Dietary Supplements: Nicotinamide Adenine Dinucleotide (NADH)

NADH is the abbreviation for nicotinamide adenine dinucleotide, with the H indicating the reduced form that has an extra hydrogen atom. NADM functions as a coenzyme, meaning that it is a required cpfactor for a metabolic process. In the case of NADH, coenzyme functions include roles in energy generation and the production of neurotransmit-ters such as dopamine and norepinephrine. Thus, NADH supplements are generally promoted for increasing energy levels, reducing CFS, treating jet lag, and enhancing memory and cognitive function.

NADH supplements typically cost about $1 per 5-mg dose; therefore, an effective dose of the supplement may cost between $2 and $4 per day. Because of the nonexistence of any reliable treatment for chronic fatigue syndrome, the preliminary antifatigue benefits of NADH are promising. Nevertheless, the preliminary nature of these results also means that NADH may be most useful as an adjunct to more established antifatigue supplements such as cordyceps, rhodiola, and ginseng.

The precise cause of CFS is unknown (Calabrese et al., 1992). Symptoms include prolonged and debilitating fatigue, inability to concentrate, flu-like symptoms, muscle weakness, joint pain, headaches, and sleep disturbances (Chester, 1997; Komaroff and Buchwald, 1991). CFS affects about 500,000 Americans, but no effective treatment is known (Gantz and Holmes, 1989; Houde and Kampfe-Leacher, 1997). Researchers theorize that CFS stems from a lack of the chemical responsible for cellular energy, ATP (Klonoff, 1992). One theory is that both infections and stress deplete cellular ATP levels and lead to chronic fatigue, and that supplemental levels of NADH can stimulate ATP production and provide benefits to people suffering from fatigue and cognitive dysfunction (Colquhoun and Senn, 2000). Further benefits from NADH may stem from its role in stimulating the production of the neurotransmitters dopamine and norepinephrine (involved in brain function and memory) as well as from the stimulation of tyrosine hydroxylase, an enzyme involved in synthesizing neurotransmitters (Birkmayer el al., 2002).

Among the dozen or so clinical reports of NADU supplementation, however, only two arc randomized, double-blind, placebo-controlled trials (Birkmayer el al., 2002; Forsyth et a!., 1999). Of the many open-label studies of NADU administration to patients with Alzheimer disease, dementia, or Parkinson disease, most of the studies showing a positive effect come from the same clinic in Austria (Birkmayer et al., 2002), and the dosing regimens include oral as well as intravenous, parenteral, and intramuscular routes of administration. The positive benefits of NADU supplementation in these open-label studies have not been duplicated by other clinics or laboratories, and some open-label studies have shown no benefit of NADH supplements (10 rng/dayfor3 months) in cases of mild-to-moderate Alzheimer disease (Rainer et al., 2000).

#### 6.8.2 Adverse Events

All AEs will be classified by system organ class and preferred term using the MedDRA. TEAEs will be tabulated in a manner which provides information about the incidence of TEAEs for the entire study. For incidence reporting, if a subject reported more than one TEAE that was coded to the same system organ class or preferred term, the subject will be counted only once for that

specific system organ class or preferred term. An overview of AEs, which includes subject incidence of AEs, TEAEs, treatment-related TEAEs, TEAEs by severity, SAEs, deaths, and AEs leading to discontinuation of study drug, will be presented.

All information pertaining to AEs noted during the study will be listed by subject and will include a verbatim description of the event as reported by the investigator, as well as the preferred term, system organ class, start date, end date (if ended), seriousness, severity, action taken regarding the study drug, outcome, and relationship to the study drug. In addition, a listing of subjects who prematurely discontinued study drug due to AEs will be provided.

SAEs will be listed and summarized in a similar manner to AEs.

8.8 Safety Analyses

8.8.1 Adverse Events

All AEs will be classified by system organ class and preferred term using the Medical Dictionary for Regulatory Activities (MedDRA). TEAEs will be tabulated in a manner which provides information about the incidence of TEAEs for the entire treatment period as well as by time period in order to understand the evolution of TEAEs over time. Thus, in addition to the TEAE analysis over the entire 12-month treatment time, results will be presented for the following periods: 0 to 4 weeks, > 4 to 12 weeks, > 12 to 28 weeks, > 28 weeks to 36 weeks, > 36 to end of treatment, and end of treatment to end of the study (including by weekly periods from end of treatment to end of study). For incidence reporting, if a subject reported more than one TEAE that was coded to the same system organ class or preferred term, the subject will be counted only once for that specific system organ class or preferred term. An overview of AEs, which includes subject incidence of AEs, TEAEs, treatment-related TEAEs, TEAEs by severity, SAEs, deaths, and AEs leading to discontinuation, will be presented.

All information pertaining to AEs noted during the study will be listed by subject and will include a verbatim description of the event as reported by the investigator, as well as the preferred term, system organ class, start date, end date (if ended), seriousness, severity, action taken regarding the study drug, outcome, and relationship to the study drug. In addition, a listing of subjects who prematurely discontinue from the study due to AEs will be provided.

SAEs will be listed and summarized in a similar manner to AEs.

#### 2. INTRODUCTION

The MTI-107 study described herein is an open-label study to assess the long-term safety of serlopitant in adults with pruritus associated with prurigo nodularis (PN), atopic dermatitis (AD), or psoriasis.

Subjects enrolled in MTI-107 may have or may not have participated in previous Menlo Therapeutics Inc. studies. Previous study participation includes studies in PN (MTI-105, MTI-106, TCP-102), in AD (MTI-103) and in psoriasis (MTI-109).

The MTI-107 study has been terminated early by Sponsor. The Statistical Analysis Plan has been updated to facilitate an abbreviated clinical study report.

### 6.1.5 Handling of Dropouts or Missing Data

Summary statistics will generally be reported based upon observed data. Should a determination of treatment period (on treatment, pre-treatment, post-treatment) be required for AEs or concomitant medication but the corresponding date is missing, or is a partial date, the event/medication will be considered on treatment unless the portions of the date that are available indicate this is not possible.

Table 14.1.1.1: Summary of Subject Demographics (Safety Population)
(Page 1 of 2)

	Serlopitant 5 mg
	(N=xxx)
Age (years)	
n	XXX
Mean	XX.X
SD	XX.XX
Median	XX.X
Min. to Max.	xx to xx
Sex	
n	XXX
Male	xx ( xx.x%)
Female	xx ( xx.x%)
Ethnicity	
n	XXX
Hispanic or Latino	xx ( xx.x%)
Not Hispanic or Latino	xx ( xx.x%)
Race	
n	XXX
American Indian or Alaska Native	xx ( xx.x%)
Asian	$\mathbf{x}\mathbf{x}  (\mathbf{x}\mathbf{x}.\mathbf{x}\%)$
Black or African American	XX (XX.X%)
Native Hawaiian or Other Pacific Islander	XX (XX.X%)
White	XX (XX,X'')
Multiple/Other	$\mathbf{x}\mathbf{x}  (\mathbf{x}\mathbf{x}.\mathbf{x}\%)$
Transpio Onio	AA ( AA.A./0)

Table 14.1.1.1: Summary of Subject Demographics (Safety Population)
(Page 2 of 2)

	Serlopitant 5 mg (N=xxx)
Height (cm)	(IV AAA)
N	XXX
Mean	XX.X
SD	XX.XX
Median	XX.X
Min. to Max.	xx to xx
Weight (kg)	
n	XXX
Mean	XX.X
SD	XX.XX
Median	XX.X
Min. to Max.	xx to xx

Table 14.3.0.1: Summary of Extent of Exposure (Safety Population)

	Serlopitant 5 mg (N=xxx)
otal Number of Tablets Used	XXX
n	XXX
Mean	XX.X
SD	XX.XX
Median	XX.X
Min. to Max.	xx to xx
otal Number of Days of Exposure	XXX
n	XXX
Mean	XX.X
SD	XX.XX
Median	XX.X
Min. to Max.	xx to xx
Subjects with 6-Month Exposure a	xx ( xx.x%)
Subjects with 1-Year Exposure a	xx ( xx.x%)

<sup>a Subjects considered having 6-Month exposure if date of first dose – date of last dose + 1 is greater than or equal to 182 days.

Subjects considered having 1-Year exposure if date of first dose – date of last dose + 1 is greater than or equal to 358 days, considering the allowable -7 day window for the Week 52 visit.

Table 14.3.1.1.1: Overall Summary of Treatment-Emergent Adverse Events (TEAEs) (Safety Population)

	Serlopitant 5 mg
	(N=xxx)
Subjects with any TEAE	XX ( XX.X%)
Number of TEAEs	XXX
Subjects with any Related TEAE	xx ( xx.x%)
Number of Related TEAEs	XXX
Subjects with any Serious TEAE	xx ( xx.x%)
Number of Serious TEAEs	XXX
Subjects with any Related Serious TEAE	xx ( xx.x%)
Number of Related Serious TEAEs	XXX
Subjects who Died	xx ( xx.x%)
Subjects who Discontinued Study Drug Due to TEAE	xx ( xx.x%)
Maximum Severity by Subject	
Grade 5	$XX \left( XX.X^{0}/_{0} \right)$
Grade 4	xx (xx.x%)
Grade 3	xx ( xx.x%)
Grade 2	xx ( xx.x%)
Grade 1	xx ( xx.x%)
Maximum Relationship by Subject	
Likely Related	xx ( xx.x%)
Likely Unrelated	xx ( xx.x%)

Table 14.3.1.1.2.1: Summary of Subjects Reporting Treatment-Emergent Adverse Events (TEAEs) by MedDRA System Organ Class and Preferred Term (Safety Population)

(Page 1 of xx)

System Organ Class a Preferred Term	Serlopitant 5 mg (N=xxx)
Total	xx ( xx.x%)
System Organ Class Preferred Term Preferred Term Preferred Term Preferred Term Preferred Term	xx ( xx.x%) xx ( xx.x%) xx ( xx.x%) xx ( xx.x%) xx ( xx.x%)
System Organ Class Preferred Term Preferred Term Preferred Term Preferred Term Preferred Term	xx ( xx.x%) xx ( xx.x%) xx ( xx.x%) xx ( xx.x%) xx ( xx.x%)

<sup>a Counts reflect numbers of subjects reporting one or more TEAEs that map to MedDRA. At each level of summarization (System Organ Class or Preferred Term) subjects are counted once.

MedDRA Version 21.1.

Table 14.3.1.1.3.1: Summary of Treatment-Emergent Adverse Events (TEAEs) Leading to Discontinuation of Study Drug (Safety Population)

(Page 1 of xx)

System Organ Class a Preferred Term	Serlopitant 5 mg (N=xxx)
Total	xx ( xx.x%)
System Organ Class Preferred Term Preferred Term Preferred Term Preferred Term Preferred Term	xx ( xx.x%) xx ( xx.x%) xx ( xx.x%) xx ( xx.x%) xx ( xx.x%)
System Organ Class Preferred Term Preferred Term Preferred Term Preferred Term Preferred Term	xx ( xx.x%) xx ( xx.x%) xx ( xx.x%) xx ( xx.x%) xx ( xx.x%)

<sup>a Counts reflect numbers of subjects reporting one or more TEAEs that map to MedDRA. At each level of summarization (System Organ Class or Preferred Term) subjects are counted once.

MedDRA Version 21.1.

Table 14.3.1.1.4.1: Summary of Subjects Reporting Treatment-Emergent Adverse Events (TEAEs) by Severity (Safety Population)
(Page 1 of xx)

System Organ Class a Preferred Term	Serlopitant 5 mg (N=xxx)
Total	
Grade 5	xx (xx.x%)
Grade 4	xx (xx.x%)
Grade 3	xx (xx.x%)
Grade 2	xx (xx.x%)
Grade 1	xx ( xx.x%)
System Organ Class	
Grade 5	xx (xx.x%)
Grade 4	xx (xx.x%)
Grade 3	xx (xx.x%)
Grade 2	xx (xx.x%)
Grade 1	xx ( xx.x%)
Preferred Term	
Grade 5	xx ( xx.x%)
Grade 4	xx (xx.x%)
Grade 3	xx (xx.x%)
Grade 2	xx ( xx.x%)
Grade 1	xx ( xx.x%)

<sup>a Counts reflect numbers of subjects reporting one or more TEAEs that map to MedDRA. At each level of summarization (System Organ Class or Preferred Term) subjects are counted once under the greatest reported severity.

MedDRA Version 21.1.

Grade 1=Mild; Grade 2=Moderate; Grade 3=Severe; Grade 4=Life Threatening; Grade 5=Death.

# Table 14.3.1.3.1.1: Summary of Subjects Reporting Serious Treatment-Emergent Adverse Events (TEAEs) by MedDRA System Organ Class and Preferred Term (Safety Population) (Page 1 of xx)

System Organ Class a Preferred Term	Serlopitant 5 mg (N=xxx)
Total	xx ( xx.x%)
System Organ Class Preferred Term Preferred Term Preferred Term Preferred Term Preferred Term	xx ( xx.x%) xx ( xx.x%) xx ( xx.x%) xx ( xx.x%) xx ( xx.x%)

In the two existing well-controlled studies of NADH supplementation, 10-20 mg of NADH showed some promising antifatigue effects. In one study (Forsyth et al., 1999), 10 mg/day of NADH for 4 weeks was effective in alleviating generalized symptoms of CFS in about one third of patients. In another study (Birkmayer el al., 2002), a 20-mg acute dose of a sublingual form of NADH improved cognitive function, mood, and sleepiness in subjects suffering from jet lag.

Some people report mild side effects such as nervousness and loss of appetite in the first few days of taking NADH. No serious side effects are documented, and animal studies have shown no problems associated with NADH supplementation (Birkmayer and Nadlinger, 2002). Commercial NADH supplements are generally available in 2.5-mg and 5-mg tablets, with suggested dosages ranging from 2.5-15 mg/day, depending on individual requirements (e.g., therapy or maintenance).

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